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Abstract

Evangelical Protestants are an influential force in the world of politics, particularly in bringing debates over family values to the forefront of public life within the last thirty years. Their perspectives on gender have become a central point of contention in the so-called "culture wars" in American society. Recent research shows that the majority of evangelicals do not embody gender roles that fit within traditional, patriarchal, and gender essentialist models once central to evangelical thought on family life. Evangelicals live out their everyday family lives in much the same way as non-evangelicals and non-religious Americans. Research on evangelicals and subcultural identity theories is here placed within the context of individual and collective narrative identity formation to demonstrate how the fusion between the gender essentialist symbols that persist in evangelical perspectives on the family and the everyday tasks encountered in family life assists evangelicals in fulfilling the biblical mandate to be "in" the world but remain not "of " it. Evangelicals' negotiations of gender roles have taken place through debates both within the subculture and within mainstream American culture and have led to the construction of a dominant form of evangelical gender practice that combines gender essentialist notions and the egalitarian treatment of both sexes in marital and familial relationships. This "symbolic traditionalism and practical egalitarianism" (Gallagher 2003), and the debates on gender in evangelicalism in general, demonstrate the role of evangelical agency in assessing both the biblical validity of various perspectives on gender and the efficacy of employing these gender views in their own lives.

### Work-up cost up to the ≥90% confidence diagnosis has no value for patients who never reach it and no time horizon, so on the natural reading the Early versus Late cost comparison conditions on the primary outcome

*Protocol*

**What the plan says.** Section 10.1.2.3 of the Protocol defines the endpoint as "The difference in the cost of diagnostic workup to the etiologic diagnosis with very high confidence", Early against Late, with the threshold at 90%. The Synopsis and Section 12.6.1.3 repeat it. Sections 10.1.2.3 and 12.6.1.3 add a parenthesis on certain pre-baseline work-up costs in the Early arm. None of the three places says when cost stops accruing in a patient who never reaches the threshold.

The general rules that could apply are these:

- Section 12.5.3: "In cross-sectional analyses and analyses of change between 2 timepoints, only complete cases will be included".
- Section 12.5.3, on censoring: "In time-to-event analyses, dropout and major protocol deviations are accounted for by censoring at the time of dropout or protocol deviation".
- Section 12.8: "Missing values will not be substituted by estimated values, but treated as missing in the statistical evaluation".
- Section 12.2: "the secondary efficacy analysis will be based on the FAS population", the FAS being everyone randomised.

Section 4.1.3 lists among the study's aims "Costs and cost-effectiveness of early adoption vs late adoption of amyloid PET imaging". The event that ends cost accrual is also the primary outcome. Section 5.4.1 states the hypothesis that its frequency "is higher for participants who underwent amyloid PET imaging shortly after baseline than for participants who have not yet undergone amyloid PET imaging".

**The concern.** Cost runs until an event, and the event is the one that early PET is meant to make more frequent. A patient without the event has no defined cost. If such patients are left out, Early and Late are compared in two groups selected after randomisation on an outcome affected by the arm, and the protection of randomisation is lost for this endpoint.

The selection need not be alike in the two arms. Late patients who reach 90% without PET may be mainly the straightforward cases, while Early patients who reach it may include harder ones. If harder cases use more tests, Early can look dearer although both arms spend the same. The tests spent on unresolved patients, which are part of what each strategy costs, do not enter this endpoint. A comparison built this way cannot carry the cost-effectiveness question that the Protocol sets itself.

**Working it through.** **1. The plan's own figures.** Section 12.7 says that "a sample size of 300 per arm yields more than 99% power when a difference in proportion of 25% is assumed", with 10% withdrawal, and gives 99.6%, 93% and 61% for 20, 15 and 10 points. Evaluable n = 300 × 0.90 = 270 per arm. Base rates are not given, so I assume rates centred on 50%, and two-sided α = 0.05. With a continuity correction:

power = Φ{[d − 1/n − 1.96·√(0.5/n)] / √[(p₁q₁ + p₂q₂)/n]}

KEYWORDS: evangelicals, family life, gender roles, identity

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